I have been suffering with many things intensely over the past 5 years. I used to be fairly healthy except for chronic allergies and sinus problems, then suddenly I was hit with 60 pound weight gain, migraine, fibromyalgia, intense diarrhea alternating with constipation, depression, anxiety, arthritis, cancer, on and on. I've seen 9 specialists (including a GI) who never once suggested celiac. For what it's worth, my father became lactose intolerant later in life, had diabetes, got really fat, became bowel incontinent with diarrhea, then wasted away, etc. Looking back I think he was an undiagnosed celiac.

I read Dr. Davis' book "Wheat Belly," and avoided wheat for a few weeks. I felt generally better, then reintroduced wheat. Within 12 hours I had a migraine, and within 36 hrs. I was on the toilet at least 5 times with the telltale stool (you know which one I'm talking about.) I continued to avoid wheat and gluten as much as possible until my appointment, because I didn't want to get sick again.

I made an appointment at the Cleveland Clinic to talk to an Immunologist. (I didn't realize this was considered the domain of GI. It's an autoimmune disease, after all). She ordered a blood panel, which came back abnormal. (I'm mad, because I told her I'd been avoiding all wheat for 3-4 weeks, and she said that wouldn't influence the results. I didn't know if she was running a genetic test or what. Here it was the antibody tests, which ARE influenced by gluten consumption. Grrrr.)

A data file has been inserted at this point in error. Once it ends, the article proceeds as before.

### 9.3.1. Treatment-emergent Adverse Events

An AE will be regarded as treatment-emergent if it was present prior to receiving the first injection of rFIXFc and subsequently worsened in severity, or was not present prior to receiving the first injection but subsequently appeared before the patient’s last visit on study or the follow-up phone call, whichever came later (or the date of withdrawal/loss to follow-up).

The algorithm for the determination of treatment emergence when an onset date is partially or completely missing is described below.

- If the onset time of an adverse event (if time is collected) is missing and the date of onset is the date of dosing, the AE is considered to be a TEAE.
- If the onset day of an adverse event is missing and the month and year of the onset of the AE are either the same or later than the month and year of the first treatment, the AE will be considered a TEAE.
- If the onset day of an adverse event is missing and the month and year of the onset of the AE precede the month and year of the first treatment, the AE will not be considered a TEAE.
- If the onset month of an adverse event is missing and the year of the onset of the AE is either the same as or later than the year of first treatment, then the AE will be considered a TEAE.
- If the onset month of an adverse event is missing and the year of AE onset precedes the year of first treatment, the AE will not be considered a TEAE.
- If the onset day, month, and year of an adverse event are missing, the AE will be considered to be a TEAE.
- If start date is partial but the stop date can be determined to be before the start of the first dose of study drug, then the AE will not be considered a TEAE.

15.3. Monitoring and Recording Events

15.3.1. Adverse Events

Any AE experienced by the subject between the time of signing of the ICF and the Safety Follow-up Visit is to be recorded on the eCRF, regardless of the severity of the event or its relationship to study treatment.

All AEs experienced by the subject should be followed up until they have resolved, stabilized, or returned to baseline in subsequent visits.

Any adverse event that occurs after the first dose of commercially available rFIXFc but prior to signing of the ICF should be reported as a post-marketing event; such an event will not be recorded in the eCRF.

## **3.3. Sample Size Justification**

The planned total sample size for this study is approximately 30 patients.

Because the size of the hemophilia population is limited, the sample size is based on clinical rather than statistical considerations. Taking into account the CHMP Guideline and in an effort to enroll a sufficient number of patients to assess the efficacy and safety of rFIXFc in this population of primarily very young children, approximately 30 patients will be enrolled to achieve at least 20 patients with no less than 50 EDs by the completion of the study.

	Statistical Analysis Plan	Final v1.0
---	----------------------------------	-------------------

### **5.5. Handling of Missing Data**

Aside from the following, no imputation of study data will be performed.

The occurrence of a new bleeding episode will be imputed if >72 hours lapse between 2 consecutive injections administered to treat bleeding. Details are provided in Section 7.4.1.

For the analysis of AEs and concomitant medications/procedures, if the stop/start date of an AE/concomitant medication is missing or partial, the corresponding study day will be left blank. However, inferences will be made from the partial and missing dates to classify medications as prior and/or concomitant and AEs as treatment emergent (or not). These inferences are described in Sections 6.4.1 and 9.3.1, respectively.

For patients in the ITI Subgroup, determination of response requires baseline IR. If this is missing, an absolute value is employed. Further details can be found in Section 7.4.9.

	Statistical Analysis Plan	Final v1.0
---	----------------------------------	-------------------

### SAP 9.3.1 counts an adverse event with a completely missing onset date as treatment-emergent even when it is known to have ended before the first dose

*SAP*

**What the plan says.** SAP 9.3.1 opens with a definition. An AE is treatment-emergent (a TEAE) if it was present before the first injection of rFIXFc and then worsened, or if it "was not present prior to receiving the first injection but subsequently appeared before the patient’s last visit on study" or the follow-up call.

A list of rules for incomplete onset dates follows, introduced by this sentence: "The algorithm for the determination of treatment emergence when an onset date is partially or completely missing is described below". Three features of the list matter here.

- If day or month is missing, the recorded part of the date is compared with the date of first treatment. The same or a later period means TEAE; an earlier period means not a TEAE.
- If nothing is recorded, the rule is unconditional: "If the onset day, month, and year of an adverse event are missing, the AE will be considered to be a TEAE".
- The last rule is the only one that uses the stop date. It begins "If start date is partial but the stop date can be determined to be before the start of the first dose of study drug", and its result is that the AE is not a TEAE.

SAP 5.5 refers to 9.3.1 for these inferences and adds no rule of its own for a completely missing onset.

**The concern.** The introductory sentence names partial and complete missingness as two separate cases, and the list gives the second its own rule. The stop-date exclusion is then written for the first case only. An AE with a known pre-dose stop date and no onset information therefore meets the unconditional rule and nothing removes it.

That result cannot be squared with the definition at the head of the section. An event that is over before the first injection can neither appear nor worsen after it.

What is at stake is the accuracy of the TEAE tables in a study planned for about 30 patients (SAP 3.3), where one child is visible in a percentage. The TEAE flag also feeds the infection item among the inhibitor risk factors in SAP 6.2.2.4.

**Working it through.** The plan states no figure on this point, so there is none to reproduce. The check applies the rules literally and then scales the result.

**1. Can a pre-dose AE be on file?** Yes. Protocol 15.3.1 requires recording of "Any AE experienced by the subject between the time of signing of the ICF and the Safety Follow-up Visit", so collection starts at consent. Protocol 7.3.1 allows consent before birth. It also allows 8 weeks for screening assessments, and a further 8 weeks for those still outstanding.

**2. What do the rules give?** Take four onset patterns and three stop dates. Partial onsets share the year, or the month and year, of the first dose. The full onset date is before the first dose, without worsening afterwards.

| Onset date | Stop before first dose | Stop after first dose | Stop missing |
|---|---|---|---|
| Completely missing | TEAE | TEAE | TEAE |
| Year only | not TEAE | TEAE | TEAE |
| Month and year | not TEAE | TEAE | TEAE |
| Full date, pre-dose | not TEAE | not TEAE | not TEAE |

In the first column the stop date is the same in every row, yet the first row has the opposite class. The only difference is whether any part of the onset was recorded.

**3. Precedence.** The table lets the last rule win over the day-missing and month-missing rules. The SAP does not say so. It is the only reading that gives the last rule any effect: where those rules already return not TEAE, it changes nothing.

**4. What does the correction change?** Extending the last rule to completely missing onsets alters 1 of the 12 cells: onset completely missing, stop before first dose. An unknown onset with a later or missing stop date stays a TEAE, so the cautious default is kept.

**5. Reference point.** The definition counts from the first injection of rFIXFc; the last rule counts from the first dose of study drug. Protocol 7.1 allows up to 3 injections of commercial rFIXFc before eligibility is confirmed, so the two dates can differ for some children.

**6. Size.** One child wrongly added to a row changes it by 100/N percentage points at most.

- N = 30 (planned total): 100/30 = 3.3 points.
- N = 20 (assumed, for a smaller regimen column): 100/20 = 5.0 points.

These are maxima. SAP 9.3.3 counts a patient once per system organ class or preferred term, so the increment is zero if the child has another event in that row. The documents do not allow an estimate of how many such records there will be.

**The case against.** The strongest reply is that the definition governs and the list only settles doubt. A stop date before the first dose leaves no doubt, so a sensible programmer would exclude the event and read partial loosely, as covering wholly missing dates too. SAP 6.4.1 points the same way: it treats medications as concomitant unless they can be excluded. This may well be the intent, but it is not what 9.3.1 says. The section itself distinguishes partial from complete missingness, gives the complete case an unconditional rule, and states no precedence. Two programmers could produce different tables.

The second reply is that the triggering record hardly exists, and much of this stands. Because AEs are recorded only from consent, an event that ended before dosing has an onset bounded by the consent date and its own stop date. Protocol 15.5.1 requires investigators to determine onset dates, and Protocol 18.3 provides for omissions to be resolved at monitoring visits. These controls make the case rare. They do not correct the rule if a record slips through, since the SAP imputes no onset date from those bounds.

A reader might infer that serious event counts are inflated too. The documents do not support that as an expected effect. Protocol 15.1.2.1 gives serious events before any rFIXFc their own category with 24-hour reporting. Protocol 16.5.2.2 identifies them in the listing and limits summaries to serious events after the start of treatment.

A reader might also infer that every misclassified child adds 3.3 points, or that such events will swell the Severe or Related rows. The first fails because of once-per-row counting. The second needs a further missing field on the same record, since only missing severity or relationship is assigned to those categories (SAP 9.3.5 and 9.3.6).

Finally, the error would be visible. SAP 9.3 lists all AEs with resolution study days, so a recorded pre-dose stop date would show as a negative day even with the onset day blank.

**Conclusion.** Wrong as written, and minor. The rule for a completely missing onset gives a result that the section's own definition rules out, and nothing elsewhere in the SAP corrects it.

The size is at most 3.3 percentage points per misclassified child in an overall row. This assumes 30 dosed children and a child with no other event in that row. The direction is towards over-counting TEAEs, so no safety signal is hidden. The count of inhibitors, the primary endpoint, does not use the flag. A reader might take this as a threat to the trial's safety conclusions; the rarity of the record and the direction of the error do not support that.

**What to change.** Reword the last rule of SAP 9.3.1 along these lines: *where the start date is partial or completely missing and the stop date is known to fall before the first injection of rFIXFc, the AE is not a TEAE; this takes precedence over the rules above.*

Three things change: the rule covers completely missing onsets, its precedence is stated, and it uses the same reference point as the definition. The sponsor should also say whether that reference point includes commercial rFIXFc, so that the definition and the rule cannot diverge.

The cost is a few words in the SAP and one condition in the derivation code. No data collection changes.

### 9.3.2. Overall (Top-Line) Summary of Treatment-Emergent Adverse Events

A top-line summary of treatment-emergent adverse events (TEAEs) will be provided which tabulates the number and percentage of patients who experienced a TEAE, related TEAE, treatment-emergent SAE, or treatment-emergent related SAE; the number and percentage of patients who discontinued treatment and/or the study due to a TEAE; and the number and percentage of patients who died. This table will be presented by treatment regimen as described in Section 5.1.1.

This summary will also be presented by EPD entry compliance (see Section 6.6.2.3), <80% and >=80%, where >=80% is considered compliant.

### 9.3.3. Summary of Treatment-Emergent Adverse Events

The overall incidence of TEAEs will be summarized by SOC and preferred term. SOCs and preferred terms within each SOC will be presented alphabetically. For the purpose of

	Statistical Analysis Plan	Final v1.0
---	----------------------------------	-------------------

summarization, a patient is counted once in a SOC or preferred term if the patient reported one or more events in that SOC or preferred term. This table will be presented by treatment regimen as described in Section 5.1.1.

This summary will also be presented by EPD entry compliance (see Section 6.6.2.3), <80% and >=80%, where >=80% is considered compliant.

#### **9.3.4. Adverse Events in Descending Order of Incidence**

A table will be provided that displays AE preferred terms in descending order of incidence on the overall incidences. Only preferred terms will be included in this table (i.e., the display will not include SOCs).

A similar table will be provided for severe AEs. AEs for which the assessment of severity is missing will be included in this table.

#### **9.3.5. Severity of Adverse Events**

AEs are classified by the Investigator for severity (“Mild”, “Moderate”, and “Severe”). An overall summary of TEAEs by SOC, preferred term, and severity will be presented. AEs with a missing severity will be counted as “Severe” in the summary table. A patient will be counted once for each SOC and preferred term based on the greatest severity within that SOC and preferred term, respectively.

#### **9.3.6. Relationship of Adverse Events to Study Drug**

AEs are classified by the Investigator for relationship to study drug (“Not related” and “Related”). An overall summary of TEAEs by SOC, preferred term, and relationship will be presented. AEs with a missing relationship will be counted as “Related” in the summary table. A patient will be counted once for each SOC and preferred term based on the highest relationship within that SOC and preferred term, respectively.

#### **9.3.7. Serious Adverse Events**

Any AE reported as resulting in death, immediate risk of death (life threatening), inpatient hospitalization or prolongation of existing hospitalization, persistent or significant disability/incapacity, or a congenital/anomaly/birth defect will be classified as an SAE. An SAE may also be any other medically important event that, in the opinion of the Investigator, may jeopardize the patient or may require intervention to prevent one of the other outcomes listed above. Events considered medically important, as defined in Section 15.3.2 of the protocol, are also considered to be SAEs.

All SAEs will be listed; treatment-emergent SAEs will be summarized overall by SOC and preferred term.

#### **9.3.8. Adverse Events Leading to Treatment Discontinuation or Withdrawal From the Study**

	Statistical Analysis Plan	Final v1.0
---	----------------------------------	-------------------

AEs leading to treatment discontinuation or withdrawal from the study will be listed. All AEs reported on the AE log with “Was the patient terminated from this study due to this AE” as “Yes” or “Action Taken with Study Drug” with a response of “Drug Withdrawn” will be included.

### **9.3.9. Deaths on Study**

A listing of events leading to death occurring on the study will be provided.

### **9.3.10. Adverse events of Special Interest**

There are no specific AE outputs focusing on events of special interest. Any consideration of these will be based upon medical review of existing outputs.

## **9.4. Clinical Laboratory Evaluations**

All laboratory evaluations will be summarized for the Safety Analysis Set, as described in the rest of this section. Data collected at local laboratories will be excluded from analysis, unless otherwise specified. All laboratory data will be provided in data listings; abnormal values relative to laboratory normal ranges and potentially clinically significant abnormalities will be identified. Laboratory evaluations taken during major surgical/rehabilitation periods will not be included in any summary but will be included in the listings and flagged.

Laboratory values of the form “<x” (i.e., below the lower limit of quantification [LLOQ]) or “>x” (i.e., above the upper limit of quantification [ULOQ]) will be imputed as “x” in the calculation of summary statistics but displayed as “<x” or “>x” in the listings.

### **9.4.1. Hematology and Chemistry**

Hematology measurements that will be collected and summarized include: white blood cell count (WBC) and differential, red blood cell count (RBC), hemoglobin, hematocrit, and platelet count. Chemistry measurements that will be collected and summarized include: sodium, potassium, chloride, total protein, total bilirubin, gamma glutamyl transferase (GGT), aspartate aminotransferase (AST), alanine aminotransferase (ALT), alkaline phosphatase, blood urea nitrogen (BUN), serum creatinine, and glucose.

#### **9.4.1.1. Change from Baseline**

Are these indicative of Celiac with a great degree of certainty? What about the fact I had been gluten-free for almost a month? Here are my results:

IgA - 138

Endomysial AB IgA - 1:20 - ABNORMAL

Gliadin IgG Abs - 14

Gliadin IgA Abs - 5

Transglutaminase - 14

Today I heard from the Celiac Disease Ctr (Chicago) via Twitter that no blood test will confirm Celiac, and that I will have to resume consuming gluten for a biopsy.

I couldn't get an appointment with the GI until the end of March (and that's just for the initial consult). I'm sure the biopsy would be another 3-4 weeks on top of the month I'm already waiting. I cannot stand the thought of dealing with this sickness for another two months.